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                  This. If Linux is running off LUKS, then the key is in memory. With systemd-homed, your $HOME can encrypt without requiring a shutdown.

                  There might be better ways of doing this than requiring systemd and parsing a JSON file, but this looks like the Linux solution that currently works best.

                  This could be particularly effective for someone like me who installs all his user-facing programs in $HOME; taking my home directory with me on a USB could also carry over all my programs.

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                I’ve been thinking more and more of “leveling up to bsd”. I’m not bothered by this a lot, but json? JavaScript and JSON are my tools, love it, but please not on a linux system service. I might just be too old, but I think unless we move lot of other tools to read and output JSON, we’ll have a mess where those system tools don’t work with each other.

                Another thing for me is the desktop use case, as mentioned in other comments. My media files are too big to live on a stick and even if the stick is the cloud, I probably still have to use cloud anyway, and sinceI’m a linux user, it’s half expected of me to then just mount the cloudstick in /mnt anyway and link to it. My work is all in the git repo, on migrating systems I just need basically the dotfiles, once per system.

                Butt on the other hand, the possibility to “hand off work” from desktop to laptop, to have my IDE plugins be totally personalized, to just resume browsing from phone to the PC… Why stop the future? In some not-so-distant utopia, I’m walking around with the said stick and just renting nearby computation as I move, my work never pausing for such peasant triviality like changing toa different computer.

                In any case, I hope they don’t make a mess :)

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                  I’m not bothered by this a lot, but json? JavaScript and JSON are my tools, love it, but please not on a linux system service. I might just be too old, but I think unless we move lot of other tools to read and output JSON, we’ll have a mess where those system tools don’t work with each other.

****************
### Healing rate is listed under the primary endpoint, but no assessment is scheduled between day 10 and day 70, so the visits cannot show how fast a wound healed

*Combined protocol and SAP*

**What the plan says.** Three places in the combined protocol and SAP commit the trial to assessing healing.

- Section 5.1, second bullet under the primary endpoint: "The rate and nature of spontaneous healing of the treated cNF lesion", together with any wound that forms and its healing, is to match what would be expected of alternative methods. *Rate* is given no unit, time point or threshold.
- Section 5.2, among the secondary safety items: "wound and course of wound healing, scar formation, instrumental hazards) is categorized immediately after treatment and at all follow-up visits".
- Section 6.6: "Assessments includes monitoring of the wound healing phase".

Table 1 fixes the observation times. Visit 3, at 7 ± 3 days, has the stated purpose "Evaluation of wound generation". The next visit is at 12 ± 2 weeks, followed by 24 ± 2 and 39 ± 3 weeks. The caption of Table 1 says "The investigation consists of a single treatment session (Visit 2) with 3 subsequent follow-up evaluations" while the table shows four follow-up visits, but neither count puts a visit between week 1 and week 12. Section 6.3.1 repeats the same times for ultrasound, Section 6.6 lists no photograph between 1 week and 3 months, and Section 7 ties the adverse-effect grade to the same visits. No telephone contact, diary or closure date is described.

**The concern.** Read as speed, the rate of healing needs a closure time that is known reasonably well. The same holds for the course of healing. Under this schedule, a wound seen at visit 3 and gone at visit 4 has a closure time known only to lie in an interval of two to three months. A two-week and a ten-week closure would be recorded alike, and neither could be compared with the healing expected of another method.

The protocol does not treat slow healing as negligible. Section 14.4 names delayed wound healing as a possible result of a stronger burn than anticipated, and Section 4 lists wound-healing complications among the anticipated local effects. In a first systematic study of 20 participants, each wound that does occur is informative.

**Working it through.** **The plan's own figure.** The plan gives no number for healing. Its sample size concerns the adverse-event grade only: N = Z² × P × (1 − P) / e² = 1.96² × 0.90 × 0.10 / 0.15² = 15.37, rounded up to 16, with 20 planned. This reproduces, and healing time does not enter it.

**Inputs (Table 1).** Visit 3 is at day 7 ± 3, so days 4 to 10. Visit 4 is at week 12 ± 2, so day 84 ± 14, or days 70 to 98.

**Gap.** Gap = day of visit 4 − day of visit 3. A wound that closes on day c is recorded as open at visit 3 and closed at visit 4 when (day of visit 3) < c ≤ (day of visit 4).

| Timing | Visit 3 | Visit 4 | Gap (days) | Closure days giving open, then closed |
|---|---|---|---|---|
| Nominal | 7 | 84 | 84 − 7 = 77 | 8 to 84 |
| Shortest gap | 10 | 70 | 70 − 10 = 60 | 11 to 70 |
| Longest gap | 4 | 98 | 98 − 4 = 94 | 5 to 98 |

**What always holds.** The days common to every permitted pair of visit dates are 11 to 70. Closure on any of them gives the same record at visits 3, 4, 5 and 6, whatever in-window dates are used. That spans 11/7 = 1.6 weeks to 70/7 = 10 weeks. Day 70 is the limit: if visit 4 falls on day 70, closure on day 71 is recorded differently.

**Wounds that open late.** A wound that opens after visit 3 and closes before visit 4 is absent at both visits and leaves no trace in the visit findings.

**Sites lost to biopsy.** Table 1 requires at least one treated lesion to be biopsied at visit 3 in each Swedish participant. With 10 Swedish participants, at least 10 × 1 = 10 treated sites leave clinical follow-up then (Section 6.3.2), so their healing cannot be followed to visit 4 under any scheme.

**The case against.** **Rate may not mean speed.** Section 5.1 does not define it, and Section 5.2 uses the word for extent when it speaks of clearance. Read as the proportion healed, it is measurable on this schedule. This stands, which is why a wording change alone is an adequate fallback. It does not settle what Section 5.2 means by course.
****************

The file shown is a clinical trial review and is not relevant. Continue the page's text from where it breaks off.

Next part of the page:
So you would prefer a bespoke text format where you need to write a parser out of sed, cut and awk instead of a structured text format that already is widely adopted and has tools like jq to deal with it?

                  Plenty bad can be said about JSON, for sure, but what would be a sensible alternative to store structured information? TOML? Or even, gasp YAML? Or maybe you’d be happier with GNOME2-style XML?

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                    No, I’ve just meant that the traditionalist in me (the “I might just be too old” part hints at that) thinks we shouldn’t have to have jq available for “system service”. You need this at boot time. At boot time, you don’t want to import other tools than what already is there. Or, that is how I thought of it. So this was not about json itself, just about depending on another format in a system service.

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                      So you would prefer a bespoke text format where you need to write a parser out of sed, cut and awk instead of a structured text format that already is widely adopted and has tools like jq to deal with it?

                      conversely: it’s quite amazing that one can build a parser just out of a shell pipeline, isn’t it? :)

                      Or maybe you’d be happier with GNOME2-style XML?

                      as much as i dislike it, xml has nice properties given the right tools. i’ve used tdom recently and was pleasantly surprised. json for more complex usage is still full of hacks and afterthoughts, life $ref, json-schemas, etc. (xml was over designed from the start, though).

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                        conversely: it’s quite amazing that one can build a parser just out of a shell pipeline, isn’t it?

                        Those parsers tend to suck. What happens when your file format is tab-delimited, and someone injects a tab as contents into one of the fields? (the answer is that a lot of stuff breaks)